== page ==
Earth’s water and the Moon

Where did all our water come from? The Earth’s large complement of H2O, at the surface, in its crust and even in the mantle, is what sets it apart in many ways from the rest of the rocky Inner Planets. They are largely dry, tectonically torpid and devoid of signs of life. For a long while the standard answer has been that it was delivered by wave after wave of comet impacts during the Hadean, based on the fact that most volatiles were driven to the outermost Solar System, eventually to accrete as the giant planets and the icy worlds and comets of the Kuiper Belt and Oort Cloud, once the Sun sparked its fusion reactions That left its immediate surroundings depleted in them and enriched in more refractory elements and compounds from which the Inner Planets accreted. But that begs another question: how come an early comet ‘storm’ failed to ‘irrigate’ Mercury, Venus and Mars? New geochemical data offer a different scenario, albeit with a link to the early comet-storms paradigm.

Simulated view of the Earth from lunar orbit: the ‘wet’ and the ‘dry’. (credit: Adobe Stock)

Three geochemists from the Institut für Planetologie, University of Münster, Germany, led by Gerrit Budde have been studying the isotopes of the element molybdenum (Mo) in terrestrial rocks and meteorite collections. Molybdenum is a strongly siderophile (‘iron loving’) metal that, along with other transition-group metals, easily dissolves in molten iron. Consequently, when the Earth’s core began to form very early in Earth’s history, available molybdenum was mostly incorporated into it. Yet Mo is not that uncommon in younger rocks that formed by partial melting of the mantle, which implies that there is still plenty of it mantle peridotites. That surprising abundance may be explained by its addition along with other interplanetary material after the core had formed. Using Mo isotopes to investigate pre- and post-core formation events is similar to the use of isotopes of other transition metals, such as tungsten (see Planetary science, May 2016). Continue reading “Earth’s water and the Moon”

Damp Earth: hydrous minerals in deep mantle rock

A large number of water-oriented tropes have been applied to Earth for ‘artistic effect’, ranging from Waterworld to the Blue Planet, but from a geoscientific perspective H2O in its many forms – liquid, solid, gas, supercritical fluid and chemically bound – has as much influence over the way the world works as do its internal heat production and transfer. Leaving aside surface processes, the presence of water has dramatic effects on the temperature at which rocks – felsic, mafic and ultramafic – begin to melt and deform and on the rates of important chemical reactions bound up with internal processes.

For a long while many geologists believed that the oceans were the product of water being transferred from the mantle by degassing through volcanoes so that the deep Earth has steadily been desiccated. But now it has become clear that such is the rate at which subduction can shift water back to the mantle that the entire volume of modern ocean water may have been cycled back and forth more than 3 times in Earth history (see Subduction and the water cycle). Besides, it is conceivable that accretion of cometary material up to about 3.8 Ga may have delivered the bulk of it.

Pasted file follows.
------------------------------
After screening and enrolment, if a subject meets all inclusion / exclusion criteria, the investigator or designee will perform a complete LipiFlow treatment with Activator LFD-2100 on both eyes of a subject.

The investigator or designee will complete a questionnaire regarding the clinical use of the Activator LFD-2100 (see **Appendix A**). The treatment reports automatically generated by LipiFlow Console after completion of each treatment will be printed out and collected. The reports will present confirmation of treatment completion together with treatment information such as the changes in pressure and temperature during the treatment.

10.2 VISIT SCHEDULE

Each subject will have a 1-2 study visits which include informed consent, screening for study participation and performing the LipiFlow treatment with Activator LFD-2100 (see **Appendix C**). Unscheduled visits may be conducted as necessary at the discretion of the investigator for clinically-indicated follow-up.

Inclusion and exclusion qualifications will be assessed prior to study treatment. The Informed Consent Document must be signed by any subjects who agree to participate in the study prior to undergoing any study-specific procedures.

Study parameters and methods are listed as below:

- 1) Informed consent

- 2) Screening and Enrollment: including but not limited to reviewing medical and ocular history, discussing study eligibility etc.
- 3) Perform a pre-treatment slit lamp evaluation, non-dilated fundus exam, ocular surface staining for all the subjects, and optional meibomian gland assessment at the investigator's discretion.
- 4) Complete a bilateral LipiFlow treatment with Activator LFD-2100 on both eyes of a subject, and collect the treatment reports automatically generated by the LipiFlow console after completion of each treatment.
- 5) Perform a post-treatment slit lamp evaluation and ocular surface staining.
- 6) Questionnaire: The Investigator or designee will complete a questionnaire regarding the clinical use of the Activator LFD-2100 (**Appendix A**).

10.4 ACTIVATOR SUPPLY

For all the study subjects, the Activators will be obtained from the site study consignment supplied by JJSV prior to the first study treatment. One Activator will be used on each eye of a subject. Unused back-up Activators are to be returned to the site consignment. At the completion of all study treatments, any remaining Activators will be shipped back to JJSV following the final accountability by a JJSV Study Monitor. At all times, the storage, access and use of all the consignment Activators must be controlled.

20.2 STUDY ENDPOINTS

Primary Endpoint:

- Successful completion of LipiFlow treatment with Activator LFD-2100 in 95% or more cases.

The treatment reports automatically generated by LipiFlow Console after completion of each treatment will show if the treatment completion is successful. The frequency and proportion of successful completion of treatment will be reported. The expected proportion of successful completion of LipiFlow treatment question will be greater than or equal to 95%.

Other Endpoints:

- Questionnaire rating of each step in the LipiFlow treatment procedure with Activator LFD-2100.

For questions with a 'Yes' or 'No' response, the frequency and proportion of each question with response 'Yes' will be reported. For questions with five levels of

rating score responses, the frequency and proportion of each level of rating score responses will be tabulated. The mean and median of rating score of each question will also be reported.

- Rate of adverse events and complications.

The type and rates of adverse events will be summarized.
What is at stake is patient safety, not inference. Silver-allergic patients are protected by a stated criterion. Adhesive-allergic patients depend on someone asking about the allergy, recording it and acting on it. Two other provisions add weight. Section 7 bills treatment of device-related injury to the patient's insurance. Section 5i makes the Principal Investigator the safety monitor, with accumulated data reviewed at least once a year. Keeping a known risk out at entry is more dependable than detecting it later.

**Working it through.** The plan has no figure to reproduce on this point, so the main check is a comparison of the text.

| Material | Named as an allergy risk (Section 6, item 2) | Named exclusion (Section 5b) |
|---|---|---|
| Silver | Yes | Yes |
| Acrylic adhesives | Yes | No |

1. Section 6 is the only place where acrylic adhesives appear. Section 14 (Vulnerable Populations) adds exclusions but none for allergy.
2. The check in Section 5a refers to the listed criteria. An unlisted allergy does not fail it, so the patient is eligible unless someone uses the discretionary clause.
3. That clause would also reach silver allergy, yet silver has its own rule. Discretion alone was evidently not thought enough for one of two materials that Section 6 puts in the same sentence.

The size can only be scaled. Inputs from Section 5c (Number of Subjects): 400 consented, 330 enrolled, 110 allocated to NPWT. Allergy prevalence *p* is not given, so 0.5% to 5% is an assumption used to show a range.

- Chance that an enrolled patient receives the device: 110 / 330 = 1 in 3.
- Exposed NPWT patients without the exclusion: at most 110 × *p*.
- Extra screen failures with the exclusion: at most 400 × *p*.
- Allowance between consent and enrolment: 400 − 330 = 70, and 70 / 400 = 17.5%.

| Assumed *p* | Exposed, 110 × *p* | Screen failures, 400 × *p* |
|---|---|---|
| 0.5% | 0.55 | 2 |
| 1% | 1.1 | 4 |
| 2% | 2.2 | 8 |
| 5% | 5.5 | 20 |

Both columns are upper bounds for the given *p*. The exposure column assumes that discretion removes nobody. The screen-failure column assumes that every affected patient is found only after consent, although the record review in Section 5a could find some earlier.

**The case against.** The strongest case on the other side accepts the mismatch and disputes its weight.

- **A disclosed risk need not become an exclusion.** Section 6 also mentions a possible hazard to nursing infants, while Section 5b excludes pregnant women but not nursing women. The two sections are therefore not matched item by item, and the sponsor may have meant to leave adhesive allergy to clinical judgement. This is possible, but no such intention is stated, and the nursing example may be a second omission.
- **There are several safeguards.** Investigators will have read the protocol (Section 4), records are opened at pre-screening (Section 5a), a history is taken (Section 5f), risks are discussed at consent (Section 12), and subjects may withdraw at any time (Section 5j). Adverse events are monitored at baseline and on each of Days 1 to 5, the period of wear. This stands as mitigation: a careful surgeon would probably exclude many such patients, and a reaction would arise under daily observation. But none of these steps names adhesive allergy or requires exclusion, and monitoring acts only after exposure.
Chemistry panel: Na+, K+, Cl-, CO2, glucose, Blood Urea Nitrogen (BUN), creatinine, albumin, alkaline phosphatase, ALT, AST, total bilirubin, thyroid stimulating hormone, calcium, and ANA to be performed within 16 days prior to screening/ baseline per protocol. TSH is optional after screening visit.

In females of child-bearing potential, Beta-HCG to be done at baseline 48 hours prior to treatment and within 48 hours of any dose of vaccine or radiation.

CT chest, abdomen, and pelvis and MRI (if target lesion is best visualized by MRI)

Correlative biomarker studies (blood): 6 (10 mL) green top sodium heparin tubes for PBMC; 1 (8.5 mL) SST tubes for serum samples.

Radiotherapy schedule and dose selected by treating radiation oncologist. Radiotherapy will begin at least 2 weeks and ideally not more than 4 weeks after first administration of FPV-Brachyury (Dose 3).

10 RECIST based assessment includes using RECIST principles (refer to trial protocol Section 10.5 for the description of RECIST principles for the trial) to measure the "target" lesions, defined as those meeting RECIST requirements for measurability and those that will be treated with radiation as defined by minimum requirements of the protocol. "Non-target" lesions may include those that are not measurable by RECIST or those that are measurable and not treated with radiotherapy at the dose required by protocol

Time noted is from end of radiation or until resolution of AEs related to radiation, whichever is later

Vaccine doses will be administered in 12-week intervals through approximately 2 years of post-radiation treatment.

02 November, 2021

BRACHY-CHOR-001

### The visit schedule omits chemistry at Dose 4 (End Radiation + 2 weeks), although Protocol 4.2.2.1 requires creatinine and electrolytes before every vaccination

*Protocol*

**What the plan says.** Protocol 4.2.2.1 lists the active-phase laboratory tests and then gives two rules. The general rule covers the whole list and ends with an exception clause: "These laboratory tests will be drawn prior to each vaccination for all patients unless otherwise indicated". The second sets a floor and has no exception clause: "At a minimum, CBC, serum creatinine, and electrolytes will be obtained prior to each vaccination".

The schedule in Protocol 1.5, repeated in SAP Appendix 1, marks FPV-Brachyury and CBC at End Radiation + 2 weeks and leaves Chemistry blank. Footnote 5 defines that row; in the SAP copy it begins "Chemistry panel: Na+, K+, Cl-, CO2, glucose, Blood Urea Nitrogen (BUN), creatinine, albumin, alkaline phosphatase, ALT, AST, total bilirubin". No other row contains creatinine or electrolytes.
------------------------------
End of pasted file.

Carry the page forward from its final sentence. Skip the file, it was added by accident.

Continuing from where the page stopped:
An important aspect of the deep part of the water cycle concerns just how far into the mantle subduction can transport this most dominant volatile component of our planet. Ultra high-pressure experimental petrology has reached the stage when conditions at depths more than halfway to the core-mantle boundary (pressures up to 50 GPa) can be sustained using diamond anvils surrounding chemical mixtures that approximate mantle ultramafic materials. Previously, it was thought that serpentinite, the hydrous mineral most likely to be subducted, broke down into magnesium-rich, anhydrous silicates at around 1250 km down. This would prevent the deepest mantle from gaining any subducted water and retaining any that it had since the Earth formed. A team of Japanese geochemists has discovered a hint that hydrous silicates can, through a series of phase changes, achieve stability under the conditions of the deepest mantle (Nishi, M. 2014. Stability of hydrous silicate at high pressures and water transport to the deep lower mantle. Nature Geoscience, v. 7, p. 224-227). Their experiments yielded a yet unnamed mineral (phase H or MgSiH2O4) from approximate mantle composition that could remain stable in subducted slabs down to the core-mantle boundary. This development may help explain why the lowermost mantle is able to participate in plume activity through reduction in viscosity at those depths.